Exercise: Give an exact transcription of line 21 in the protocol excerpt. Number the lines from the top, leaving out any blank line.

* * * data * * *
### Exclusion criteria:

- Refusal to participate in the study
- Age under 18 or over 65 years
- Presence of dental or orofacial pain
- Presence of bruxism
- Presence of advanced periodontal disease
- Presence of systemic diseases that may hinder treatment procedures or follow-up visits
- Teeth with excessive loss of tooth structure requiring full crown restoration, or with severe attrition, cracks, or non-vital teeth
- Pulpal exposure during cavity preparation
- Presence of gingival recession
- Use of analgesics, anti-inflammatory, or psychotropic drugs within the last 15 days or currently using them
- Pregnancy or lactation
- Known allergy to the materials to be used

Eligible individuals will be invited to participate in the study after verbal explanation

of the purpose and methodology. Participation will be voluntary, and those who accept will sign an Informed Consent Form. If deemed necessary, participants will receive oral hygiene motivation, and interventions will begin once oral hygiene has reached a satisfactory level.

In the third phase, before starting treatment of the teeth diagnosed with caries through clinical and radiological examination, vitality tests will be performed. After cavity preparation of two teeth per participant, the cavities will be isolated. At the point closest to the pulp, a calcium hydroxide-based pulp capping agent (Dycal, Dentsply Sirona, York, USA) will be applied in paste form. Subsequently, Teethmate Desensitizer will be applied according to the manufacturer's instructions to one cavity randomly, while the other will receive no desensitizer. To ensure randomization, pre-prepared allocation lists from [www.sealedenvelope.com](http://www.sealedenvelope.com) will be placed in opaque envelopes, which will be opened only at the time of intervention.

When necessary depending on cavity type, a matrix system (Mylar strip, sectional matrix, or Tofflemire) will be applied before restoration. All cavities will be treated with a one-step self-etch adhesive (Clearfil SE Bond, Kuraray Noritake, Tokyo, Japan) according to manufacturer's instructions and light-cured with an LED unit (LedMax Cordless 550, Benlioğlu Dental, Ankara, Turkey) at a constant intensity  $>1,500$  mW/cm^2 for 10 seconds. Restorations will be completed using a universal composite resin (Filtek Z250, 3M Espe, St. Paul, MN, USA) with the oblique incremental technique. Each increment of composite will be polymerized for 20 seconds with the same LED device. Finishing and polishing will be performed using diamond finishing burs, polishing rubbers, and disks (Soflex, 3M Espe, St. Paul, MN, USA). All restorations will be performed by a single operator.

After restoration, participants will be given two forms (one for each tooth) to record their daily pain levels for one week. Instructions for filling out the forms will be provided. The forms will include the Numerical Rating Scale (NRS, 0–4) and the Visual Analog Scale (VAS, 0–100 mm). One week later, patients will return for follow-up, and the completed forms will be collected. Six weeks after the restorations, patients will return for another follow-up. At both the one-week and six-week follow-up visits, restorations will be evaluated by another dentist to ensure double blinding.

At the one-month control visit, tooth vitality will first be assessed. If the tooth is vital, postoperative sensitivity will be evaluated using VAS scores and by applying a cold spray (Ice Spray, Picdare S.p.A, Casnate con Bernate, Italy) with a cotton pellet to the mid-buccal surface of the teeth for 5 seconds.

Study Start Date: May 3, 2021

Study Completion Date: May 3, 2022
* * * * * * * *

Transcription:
Study Completion Date: May 3, 2022